Listen to the whispers of nature, they will not lead you astray. Open your eyes to the Beauty of life, it is perfectly Imperfect.
"This is your life
This is your time"

Saturday, December 7, 2013

The wise old man

Special encounters happen more often than not when you run, but some encounters leave a beautiful stain on your soul, they ring words that will stay with you forever. An eternal Memory.

I was running with the playfullness of a little child over a carpet of glittering snow, smiling from ear to ear, laughing as I tumbled into a cushion of white fluff.
I felt like I was effortlessly floating over the ground... I felt how the beautiful crisp air was filling my lungs and cleansing my mind. They were compiled moments of complete bliss.

I had been out for over an hour without seeing a person. There was nothing but me and the uniterrupted wisdom of nature, until, as I crested the last little climb, I could see the silhouette of an elderly man. Still grinning, the distance between us decreased with every step. From a few meters away he broke the peaceful silence I had been drifting in:
"you really look like you love what you're doing", he said in a deep, Husky voice.
My step paused and I came to a standstill infront of the king of mountains, the Eiger. I took a Moment to catch my breath, glanced around me, and replied:
"I really do love what I'm doing!!"
He began to tell me that he once too was a runner, setting off and exploring trails for hours, eating berries along the way, drinking only from streams and fountains, enjoying that feeling that can't even be put into words, the feeling that could only be understood if felt yourself. I knew that Feeling he was talking about.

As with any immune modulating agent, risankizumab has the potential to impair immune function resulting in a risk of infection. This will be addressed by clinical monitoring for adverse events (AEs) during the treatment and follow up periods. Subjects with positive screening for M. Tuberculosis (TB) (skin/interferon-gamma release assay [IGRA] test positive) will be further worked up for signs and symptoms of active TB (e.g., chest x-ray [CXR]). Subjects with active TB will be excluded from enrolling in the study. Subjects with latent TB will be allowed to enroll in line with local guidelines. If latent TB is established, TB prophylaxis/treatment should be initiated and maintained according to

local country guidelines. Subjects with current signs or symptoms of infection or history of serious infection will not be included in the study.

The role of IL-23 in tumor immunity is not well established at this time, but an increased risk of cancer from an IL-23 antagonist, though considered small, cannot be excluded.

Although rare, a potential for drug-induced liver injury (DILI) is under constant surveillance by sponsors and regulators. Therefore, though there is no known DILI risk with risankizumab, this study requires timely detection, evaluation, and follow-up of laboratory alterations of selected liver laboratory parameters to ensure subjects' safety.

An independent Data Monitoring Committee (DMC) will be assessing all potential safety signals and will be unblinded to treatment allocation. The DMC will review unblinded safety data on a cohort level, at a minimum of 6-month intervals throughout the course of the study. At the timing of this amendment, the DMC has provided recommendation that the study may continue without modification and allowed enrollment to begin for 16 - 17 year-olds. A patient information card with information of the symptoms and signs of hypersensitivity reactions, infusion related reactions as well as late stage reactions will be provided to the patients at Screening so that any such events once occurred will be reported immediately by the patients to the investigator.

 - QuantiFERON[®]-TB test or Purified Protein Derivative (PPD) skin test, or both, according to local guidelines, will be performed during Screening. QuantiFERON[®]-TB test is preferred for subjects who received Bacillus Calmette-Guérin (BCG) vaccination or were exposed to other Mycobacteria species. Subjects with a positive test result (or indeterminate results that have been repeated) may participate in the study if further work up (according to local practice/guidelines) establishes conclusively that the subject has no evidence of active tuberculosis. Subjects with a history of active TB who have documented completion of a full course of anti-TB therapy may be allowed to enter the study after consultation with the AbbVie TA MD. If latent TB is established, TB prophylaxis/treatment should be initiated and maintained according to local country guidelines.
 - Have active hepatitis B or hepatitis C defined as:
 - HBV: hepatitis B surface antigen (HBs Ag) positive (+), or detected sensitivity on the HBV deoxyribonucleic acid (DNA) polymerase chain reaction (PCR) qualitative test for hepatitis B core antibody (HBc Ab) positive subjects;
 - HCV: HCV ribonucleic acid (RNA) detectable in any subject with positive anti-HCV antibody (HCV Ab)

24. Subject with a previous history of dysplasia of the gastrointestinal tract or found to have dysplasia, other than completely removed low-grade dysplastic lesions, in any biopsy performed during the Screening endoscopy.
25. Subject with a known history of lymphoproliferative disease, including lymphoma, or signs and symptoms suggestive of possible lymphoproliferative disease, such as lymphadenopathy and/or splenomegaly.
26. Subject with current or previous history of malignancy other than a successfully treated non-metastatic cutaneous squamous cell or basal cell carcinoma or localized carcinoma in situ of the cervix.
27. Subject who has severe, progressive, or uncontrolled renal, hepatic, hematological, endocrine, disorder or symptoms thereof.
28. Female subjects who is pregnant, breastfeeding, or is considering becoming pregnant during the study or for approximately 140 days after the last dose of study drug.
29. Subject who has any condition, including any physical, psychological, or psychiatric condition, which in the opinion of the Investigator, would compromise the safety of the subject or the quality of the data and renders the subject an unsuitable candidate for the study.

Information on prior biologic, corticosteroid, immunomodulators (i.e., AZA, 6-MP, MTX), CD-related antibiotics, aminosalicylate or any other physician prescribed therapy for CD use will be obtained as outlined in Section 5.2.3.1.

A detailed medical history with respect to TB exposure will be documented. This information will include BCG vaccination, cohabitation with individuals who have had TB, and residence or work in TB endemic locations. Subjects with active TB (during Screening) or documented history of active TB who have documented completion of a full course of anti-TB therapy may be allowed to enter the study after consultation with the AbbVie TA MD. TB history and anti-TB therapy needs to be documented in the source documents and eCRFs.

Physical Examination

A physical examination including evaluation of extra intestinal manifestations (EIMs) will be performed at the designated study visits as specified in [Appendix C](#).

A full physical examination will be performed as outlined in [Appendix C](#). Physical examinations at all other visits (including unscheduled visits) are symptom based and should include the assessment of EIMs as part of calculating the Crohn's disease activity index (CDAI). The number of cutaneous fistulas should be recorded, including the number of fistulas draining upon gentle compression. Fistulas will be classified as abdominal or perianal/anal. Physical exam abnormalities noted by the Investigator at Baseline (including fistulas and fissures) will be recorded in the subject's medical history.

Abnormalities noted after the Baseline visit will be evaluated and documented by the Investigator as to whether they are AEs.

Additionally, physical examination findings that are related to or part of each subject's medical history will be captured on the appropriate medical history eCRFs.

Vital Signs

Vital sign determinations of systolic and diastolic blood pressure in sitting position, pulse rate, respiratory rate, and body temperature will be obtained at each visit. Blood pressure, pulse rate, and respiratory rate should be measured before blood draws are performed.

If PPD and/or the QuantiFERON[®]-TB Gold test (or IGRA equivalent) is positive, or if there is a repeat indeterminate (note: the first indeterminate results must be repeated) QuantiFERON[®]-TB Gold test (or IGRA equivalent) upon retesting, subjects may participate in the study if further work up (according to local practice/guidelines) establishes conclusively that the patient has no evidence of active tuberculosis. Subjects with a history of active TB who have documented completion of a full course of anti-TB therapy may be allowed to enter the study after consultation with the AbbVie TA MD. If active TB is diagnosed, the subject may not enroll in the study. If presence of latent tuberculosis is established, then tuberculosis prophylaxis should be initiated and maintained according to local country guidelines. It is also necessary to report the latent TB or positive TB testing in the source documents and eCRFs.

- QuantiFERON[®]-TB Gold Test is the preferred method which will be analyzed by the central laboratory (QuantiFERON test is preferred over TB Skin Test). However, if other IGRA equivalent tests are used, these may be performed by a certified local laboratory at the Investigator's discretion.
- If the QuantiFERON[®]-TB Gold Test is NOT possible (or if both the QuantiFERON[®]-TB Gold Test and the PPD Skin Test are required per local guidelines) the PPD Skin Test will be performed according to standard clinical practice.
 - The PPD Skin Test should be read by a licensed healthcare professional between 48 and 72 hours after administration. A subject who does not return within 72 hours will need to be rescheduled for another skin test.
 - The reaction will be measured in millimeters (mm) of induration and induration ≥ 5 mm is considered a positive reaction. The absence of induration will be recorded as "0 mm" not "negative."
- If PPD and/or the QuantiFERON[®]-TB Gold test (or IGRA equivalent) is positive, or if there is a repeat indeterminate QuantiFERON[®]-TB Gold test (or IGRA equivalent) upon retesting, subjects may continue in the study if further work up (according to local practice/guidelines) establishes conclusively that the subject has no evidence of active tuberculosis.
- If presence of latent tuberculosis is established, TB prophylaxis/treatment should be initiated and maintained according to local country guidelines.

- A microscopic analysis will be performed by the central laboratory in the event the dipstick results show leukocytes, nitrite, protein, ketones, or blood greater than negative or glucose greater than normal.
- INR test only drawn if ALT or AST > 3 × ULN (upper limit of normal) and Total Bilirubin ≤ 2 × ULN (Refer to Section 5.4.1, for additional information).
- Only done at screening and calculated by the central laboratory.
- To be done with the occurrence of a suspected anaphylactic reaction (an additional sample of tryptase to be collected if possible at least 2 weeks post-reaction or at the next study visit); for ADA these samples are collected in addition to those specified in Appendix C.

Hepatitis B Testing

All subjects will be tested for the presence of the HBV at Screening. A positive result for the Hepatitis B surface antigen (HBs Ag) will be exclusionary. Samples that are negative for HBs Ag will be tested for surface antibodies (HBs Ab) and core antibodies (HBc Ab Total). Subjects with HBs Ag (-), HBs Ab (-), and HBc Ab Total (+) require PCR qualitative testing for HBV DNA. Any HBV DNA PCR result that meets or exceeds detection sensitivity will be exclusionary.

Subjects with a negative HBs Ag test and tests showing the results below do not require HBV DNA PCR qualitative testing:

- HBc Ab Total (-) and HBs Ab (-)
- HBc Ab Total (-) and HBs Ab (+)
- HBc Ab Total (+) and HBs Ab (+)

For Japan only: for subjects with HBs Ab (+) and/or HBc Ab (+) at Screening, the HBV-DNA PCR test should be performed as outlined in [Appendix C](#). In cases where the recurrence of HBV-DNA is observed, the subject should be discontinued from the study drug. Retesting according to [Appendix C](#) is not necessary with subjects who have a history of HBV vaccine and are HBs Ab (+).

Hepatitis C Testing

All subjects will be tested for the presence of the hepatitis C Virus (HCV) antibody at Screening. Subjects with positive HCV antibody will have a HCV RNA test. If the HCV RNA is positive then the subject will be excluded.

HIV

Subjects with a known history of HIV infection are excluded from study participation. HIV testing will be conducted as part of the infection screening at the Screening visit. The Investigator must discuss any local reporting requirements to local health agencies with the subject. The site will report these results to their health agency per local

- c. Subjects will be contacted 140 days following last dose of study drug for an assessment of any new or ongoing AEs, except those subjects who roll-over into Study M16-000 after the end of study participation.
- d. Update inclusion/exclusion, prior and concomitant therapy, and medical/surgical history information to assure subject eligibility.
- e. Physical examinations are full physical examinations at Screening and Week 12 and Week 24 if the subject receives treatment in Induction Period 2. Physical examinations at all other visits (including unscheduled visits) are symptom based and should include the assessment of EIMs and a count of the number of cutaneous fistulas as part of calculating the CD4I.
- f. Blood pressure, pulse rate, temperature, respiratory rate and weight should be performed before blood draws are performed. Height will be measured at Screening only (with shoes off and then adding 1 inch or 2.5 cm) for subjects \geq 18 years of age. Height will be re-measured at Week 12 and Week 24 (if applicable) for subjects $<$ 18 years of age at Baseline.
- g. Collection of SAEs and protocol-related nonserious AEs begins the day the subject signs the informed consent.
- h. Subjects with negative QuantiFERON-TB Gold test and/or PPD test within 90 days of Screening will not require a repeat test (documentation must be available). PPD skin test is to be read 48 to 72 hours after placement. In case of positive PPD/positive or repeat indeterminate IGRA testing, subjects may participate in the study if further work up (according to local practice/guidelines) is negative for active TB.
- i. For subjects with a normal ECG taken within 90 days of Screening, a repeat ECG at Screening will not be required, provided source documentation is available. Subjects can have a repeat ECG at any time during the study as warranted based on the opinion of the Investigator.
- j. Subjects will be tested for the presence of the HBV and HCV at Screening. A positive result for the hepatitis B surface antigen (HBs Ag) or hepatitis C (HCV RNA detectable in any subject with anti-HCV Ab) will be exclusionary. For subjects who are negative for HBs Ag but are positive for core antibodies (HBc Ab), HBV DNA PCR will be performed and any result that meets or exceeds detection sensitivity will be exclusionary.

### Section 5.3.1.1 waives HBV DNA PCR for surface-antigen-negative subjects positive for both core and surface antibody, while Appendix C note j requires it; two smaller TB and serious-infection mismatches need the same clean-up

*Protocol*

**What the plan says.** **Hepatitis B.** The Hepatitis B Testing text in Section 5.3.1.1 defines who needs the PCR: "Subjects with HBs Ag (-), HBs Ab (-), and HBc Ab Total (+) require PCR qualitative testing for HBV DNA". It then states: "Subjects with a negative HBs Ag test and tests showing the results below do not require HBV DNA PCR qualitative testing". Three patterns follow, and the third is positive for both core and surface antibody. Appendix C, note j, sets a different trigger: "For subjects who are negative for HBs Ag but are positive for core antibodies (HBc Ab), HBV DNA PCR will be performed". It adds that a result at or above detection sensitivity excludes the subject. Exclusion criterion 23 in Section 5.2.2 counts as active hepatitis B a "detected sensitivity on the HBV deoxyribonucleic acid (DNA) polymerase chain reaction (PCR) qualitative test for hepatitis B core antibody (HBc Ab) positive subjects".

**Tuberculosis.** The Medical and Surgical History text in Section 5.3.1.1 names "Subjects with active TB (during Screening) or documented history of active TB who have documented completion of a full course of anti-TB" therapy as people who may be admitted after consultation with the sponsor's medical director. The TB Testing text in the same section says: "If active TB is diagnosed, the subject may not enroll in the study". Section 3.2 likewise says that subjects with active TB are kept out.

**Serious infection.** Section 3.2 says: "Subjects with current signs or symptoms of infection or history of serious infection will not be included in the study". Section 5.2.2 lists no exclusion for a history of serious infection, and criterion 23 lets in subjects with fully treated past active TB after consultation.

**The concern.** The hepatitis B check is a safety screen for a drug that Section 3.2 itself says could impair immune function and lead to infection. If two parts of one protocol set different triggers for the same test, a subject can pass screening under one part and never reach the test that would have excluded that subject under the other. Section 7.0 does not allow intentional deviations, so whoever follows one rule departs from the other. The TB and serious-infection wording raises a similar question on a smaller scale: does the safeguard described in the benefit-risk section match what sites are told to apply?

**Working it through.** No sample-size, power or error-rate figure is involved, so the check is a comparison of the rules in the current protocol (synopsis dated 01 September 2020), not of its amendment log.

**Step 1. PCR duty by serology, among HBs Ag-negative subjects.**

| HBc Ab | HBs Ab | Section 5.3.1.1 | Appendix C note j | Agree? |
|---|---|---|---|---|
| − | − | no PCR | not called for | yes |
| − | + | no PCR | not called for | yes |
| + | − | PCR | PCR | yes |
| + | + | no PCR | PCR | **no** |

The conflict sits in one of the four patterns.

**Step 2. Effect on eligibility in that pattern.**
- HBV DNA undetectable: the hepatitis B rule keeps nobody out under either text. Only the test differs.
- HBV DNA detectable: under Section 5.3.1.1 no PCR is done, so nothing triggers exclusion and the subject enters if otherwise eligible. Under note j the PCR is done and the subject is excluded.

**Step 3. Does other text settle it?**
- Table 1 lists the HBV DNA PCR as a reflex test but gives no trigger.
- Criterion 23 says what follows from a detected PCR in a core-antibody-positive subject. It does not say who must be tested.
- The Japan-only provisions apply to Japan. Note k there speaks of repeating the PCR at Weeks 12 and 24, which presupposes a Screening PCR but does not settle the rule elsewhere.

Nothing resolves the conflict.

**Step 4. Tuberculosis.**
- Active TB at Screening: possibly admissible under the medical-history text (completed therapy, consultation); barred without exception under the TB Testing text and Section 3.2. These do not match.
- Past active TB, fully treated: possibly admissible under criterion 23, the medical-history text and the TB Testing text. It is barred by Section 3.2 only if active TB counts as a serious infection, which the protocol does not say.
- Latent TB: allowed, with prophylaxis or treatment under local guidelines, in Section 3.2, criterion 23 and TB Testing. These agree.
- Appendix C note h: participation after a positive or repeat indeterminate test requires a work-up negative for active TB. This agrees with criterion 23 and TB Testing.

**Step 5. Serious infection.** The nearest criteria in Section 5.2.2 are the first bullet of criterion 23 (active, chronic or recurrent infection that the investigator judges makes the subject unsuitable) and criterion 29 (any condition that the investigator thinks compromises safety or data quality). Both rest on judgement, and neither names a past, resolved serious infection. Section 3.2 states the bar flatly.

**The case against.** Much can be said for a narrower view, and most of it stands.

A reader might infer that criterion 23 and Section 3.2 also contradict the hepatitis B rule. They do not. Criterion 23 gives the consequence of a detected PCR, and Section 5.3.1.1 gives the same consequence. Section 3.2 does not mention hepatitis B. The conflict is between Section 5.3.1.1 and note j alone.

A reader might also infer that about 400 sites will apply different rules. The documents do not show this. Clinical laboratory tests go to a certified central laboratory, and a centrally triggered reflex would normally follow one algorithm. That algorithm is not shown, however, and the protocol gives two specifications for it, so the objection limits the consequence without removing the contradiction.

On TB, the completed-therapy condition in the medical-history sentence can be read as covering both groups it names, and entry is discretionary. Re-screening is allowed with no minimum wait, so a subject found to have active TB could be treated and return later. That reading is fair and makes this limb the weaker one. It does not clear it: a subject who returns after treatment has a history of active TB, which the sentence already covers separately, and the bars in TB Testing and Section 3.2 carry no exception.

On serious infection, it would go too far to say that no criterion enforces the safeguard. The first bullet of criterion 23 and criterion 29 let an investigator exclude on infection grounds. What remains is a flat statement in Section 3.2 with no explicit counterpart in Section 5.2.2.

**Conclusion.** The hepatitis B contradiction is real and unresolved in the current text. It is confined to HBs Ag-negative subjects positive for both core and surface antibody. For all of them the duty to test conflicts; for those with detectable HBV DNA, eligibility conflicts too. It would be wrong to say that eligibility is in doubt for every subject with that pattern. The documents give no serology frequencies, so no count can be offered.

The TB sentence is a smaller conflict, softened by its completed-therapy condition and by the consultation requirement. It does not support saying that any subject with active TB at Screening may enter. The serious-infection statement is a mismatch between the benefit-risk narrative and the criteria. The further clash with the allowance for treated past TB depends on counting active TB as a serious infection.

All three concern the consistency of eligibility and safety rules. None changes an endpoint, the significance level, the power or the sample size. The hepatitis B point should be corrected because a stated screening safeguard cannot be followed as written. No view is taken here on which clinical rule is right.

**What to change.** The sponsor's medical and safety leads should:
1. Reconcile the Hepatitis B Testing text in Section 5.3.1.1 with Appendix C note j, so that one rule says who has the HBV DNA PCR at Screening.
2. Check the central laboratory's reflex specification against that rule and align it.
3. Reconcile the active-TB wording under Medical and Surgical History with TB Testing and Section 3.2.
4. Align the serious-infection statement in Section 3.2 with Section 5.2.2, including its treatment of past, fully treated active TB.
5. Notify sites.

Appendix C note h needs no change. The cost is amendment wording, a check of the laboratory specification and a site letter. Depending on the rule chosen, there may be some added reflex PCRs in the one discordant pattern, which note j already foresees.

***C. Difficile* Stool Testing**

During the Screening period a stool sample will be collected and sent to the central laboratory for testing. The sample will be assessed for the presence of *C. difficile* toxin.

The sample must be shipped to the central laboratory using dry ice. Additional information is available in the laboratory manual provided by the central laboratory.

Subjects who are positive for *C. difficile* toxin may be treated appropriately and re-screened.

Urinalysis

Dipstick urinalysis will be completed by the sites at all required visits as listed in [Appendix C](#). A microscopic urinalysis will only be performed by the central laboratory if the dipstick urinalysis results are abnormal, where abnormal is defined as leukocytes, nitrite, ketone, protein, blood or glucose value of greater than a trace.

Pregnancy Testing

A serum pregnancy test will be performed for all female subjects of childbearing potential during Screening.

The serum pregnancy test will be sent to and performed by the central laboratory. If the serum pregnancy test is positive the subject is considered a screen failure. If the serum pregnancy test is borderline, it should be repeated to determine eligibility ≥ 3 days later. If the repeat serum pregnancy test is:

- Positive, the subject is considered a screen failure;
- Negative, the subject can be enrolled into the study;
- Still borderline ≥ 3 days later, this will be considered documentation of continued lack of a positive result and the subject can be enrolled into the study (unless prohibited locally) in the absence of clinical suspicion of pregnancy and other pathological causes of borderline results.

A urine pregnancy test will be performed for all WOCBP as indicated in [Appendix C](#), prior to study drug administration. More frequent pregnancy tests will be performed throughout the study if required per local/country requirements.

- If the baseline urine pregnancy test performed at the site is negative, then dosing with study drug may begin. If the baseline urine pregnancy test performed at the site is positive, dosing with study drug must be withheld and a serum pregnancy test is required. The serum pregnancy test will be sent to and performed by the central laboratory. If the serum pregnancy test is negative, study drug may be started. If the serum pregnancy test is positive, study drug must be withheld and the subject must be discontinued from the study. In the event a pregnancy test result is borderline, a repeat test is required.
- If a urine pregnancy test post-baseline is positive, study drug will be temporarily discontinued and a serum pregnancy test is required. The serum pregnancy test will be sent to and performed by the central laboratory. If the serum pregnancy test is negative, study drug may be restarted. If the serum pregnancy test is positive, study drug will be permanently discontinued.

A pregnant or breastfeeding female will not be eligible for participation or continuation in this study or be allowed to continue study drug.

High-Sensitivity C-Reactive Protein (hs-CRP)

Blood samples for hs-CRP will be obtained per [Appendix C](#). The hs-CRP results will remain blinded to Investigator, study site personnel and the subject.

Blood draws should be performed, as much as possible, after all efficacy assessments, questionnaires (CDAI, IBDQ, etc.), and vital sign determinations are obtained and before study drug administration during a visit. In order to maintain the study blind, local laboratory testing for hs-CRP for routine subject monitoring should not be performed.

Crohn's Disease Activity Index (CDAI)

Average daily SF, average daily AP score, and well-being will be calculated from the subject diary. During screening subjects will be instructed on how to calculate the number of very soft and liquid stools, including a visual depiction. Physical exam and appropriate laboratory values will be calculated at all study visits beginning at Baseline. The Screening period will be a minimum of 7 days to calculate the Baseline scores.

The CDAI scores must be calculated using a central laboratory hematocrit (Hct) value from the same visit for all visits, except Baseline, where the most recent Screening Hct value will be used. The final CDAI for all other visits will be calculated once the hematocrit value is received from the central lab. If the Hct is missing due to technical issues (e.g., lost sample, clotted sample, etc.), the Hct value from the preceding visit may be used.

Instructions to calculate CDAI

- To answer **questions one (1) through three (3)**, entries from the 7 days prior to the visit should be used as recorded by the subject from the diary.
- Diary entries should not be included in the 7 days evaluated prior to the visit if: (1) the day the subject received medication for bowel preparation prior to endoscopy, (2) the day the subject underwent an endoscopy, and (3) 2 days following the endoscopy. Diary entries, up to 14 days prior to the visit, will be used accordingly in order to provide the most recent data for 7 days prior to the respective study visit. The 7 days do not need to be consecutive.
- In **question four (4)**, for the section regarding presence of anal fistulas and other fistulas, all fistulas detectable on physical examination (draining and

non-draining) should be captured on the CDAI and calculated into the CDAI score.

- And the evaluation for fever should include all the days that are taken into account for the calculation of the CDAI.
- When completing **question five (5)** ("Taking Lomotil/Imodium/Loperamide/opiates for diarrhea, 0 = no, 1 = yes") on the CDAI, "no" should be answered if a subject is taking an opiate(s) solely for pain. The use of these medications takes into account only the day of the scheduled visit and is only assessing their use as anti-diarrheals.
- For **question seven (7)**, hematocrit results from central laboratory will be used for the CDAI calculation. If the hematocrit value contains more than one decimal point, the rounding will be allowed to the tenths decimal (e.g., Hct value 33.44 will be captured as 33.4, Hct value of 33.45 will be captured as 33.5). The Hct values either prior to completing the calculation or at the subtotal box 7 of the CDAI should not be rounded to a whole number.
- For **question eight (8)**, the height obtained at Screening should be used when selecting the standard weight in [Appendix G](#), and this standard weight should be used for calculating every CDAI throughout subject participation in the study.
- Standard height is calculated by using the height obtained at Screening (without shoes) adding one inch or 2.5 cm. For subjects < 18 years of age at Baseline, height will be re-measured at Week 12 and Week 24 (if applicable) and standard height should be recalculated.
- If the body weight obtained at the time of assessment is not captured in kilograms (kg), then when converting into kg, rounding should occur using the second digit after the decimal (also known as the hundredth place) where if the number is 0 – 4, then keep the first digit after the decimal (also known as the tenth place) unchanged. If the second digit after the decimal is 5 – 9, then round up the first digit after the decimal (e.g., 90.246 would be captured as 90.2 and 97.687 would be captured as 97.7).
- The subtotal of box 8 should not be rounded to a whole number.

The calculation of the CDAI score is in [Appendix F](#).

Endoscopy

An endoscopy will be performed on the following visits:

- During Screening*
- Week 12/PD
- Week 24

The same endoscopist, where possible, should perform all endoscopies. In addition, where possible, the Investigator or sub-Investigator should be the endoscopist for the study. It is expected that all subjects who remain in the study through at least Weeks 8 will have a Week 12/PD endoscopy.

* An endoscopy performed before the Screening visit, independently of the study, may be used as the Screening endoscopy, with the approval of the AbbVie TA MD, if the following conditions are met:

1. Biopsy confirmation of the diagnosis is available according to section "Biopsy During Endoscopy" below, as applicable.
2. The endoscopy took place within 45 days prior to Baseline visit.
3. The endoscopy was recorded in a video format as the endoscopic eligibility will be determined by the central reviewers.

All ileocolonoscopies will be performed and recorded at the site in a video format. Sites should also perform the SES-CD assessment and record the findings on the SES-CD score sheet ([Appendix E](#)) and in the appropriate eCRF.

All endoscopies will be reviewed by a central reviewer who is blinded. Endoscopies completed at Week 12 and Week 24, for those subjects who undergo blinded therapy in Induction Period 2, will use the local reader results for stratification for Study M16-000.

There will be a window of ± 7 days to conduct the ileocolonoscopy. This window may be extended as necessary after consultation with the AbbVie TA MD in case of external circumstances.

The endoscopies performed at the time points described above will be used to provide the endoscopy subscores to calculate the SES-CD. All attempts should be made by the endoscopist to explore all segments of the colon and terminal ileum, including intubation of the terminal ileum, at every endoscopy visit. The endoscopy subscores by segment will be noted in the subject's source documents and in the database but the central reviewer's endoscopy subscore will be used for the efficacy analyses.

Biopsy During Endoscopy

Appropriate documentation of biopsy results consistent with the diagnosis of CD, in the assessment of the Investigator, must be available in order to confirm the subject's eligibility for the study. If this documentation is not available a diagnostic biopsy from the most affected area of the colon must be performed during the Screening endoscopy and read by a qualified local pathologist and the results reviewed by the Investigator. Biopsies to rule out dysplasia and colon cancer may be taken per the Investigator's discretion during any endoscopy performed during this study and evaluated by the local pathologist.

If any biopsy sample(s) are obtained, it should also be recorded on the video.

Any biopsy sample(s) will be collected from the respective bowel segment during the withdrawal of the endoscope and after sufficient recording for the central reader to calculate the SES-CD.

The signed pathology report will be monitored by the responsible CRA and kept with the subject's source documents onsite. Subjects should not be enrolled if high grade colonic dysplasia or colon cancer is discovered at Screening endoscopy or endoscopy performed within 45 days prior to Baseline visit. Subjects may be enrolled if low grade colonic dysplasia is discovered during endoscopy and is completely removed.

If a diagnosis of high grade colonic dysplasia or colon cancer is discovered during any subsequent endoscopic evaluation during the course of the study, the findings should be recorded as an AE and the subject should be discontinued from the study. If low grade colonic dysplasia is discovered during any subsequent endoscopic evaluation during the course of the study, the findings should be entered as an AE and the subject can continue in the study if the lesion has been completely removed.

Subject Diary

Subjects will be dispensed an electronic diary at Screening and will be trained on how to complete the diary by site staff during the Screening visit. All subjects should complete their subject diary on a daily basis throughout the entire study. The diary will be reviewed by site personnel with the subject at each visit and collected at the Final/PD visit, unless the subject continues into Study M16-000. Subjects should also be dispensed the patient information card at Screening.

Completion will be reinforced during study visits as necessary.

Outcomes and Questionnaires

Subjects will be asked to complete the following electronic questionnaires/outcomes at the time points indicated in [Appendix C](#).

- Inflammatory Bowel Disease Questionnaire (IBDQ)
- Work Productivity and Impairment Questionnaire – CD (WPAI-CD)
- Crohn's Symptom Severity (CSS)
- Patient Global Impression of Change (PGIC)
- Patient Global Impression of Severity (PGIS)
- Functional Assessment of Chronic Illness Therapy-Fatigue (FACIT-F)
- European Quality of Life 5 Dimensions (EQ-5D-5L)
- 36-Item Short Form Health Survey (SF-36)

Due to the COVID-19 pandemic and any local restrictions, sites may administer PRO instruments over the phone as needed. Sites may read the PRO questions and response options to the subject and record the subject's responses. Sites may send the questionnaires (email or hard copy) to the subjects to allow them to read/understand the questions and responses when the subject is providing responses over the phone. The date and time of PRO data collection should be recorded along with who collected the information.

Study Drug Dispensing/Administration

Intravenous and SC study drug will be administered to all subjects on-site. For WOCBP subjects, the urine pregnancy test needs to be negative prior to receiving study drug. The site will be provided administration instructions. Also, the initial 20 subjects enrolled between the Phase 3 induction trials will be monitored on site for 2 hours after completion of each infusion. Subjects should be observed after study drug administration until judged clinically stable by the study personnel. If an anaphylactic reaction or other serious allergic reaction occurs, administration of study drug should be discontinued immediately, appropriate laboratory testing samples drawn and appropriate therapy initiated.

I was captivated by the truth of his words, the wisdom in his eyes and the strength with which he stood in life. He continued telling me that he had to give up running  20 years ago, (at which point I asked how old he is... I couldn't believe he is 90!), due to illness.
His dense beard was frozen with pearls of snow and I could see how his thoughts were wandering through his past. He told me he couldn't walk far anymore, but that freedom he felt when he was running  he could still feel now;
"things adapt, life adapts, if you let it".
I believe it was him telling me his freedom had adapted into enjoying the things he can do.

The sun was getting behind an army of mountains and it was getting colder rapidly. Although I could have stayed and listened to the old man for days, I needed to get home.
As we said our goodbyes he left me with words that will remain embeded in me forever;

"don't let anoyone take the freedom of what you love from you, because at some point life will."

That Moment will forever be a part of me, and so will that old man! I am grateful for unexpected Encounters!

Wednesday, November 20, 2013

The balance of dualities

I was convinced that I could ride my bike, just one more time, before winter set in. Reality proved to be different and my eyes awoke to a lush carpet of snow covering the ground. No big deal if you have a plan B, and that I did. I fixed my bike into my turbo trainer, perched outside my front door, where I watched the elegantly floating snowflakes settle on the white carpet. 

I often hear that people struggle with turbo trainers or treadmills, because you are on the spot... Not moving forward, not seeing anything different, a stagnant state of being. I  however, enjoy moving forward in the present moment without physical displacement. 

Exercise always heightens my senses and liberates my mind to wonder freely, which in turn helps me to find that beautiful state of balance between my mind & body.

As I was pedaling away, thinking about everything yet nothing, I noticed a difference in strength between the power I was exerting through each leg. An imbalance that began to irritate me and distract me from my state of bliss, because it wasn't optimal, it wasn't perfect. I began to shift in my saddle, attempting to find that perfect spot that might bring me into a perfect alignment, but this imbalance was telling me something else. That I have a weak side and a strong side. A dominant side and subordinate side.